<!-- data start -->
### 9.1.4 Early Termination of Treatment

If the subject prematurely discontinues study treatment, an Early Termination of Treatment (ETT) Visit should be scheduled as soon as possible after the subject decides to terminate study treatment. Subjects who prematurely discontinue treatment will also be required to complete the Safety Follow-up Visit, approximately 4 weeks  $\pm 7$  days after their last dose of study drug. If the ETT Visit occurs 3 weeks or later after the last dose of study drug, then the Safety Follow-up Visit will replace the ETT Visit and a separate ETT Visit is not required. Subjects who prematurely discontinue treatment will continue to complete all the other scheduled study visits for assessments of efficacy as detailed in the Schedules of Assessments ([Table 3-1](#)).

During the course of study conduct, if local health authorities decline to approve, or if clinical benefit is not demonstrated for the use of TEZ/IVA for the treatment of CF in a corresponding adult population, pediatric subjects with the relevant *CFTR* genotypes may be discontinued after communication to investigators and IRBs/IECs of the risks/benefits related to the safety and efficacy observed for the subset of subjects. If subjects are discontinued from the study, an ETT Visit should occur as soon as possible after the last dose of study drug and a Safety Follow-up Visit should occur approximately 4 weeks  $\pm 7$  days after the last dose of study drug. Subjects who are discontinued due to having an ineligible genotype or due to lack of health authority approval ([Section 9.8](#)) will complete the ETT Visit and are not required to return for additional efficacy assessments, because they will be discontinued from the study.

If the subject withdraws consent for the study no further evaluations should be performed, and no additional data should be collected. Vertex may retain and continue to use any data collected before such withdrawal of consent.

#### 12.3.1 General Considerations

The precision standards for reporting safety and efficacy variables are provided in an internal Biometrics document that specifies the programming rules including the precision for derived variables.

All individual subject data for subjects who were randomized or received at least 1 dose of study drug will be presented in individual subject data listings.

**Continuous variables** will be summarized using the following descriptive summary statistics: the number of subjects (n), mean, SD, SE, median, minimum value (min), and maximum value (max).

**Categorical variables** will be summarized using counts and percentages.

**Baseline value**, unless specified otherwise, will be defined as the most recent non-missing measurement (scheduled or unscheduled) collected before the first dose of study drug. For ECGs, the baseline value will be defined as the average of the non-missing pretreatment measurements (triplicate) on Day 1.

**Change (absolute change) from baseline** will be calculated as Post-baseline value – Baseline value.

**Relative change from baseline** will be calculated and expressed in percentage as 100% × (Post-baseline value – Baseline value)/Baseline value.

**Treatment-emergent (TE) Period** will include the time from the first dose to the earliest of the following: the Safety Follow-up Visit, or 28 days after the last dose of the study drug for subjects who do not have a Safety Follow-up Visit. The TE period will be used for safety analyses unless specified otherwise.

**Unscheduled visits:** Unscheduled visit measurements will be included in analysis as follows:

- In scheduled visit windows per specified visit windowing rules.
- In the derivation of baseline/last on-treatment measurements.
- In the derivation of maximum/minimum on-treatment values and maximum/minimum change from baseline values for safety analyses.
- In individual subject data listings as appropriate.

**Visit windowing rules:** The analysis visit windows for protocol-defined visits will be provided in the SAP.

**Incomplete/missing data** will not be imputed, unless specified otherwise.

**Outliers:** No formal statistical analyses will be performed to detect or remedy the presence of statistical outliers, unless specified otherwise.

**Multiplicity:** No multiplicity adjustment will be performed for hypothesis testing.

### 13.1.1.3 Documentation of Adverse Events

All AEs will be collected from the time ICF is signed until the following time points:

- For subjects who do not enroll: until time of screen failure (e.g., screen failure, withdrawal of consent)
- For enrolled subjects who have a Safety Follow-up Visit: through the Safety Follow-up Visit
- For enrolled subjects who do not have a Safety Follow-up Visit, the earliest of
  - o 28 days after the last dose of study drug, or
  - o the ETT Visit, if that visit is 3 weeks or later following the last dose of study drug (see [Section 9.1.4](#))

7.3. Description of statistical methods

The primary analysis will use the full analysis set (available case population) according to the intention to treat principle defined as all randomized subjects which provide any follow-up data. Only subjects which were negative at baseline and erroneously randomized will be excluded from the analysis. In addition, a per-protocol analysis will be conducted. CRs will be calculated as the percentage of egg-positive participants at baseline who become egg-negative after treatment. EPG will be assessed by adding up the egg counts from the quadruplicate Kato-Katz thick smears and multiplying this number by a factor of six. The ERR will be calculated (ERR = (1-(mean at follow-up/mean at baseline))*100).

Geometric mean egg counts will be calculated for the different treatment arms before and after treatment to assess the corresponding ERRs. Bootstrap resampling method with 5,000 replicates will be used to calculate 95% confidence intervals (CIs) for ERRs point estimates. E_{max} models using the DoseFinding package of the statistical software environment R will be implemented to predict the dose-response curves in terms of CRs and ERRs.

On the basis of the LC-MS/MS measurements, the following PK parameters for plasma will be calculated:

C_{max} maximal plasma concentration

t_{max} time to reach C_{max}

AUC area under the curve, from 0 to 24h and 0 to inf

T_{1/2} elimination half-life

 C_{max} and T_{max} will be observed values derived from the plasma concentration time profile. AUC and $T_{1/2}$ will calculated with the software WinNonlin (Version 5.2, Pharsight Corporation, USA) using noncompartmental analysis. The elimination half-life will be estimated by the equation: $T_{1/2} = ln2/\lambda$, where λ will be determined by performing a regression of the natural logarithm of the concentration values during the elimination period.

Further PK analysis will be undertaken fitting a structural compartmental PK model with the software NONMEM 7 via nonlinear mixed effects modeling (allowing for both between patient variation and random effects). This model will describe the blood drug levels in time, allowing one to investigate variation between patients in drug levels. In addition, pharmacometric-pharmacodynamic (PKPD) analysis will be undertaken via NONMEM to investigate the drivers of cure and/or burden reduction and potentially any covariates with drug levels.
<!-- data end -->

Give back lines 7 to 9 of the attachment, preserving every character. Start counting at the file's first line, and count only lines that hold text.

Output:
All individual subject data for subjects who were randomized or received at least 1 dose of study drug will be presented in individual subject data listings.

**Continuous variables** will be summarized using the following descriptive summary statistics: the number of subjects (n), mean, SD, SE, median, minimum value (min), and maximum value (max).

**Categorical variables** will be summarized using counts and percentages.